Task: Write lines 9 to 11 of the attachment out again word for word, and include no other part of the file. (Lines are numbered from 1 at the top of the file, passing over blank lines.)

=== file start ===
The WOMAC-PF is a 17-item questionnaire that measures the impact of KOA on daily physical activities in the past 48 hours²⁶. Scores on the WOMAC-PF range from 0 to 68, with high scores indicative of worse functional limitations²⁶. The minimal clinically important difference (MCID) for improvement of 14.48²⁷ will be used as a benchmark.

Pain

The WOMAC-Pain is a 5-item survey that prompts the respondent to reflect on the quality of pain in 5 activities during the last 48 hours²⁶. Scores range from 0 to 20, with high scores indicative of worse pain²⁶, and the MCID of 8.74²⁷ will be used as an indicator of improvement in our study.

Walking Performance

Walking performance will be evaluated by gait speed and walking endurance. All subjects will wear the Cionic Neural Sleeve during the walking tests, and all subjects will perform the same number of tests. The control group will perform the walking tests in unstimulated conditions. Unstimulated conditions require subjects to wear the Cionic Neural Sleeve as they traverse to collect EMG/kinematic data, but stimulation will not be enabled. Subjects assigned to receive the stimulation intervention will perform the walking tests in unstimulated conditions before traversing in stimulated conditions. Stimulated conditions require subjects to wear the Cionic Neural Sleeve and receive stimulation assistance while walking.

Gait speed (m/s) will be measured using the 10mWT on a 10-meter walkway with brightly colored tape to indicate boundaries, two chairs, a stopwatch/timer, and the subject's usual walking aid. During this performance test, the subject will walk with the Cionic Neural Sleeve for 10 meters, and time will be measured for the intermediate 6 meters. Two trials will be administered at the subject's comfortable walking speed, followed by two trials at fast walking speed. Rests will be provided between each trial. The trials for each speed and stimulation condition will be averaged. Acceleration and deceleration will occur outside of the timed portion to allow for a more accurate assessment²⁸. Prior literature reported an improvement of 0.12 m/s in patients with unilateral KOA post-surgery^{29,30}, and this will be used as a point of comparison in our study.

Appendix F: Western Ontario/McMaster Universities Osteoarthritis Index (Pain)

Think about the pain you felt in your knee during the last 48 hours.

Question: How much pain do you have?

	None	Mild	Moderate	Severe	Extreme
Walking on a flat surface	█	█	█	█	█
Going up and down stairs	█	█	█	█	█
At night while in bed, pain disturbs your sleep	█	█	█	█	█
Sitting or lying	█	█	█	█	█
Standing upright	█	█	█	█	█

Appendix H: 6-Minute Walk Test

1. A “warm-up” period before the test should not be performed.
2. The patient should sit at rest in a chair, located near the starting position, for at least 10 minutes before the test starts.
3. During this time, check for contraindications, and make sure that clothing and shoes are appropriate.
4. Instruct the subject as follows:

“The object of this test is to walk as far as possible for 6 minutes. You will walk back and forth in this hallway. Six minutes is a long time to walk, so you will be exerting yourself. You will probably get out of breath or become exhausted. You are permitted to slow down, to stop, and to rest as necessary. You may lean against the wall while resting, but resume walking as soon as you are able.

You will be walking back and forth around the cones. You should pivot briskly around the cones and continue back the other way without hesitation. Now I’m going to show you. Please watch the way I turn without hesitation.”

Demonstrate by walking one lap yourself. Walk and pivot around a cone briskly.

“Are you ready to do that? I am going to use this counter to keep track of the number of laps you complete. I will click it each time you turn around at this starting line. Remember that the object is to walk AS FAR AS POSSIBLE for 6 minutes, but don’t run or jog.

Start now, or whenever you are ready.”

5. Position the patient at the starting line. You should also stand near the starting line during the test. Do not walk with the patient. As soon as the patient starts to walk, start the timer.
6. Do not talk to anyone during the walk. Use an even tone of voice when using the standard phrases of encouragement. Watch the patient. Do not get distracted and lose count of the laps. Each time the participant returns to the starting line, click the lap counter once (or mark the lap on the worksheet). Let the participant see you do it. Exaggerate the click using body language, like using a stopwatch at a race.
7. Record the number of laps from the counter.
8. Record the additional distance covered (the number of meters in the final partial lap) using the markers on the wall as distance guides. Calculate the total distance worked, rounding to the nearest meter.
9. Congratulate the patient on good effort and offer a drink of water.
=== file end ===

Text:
Question: How much pain do you have?

	None	Mild	Moderate	Severe	Extreme
Walking on a flat surface	█	█	█	█	█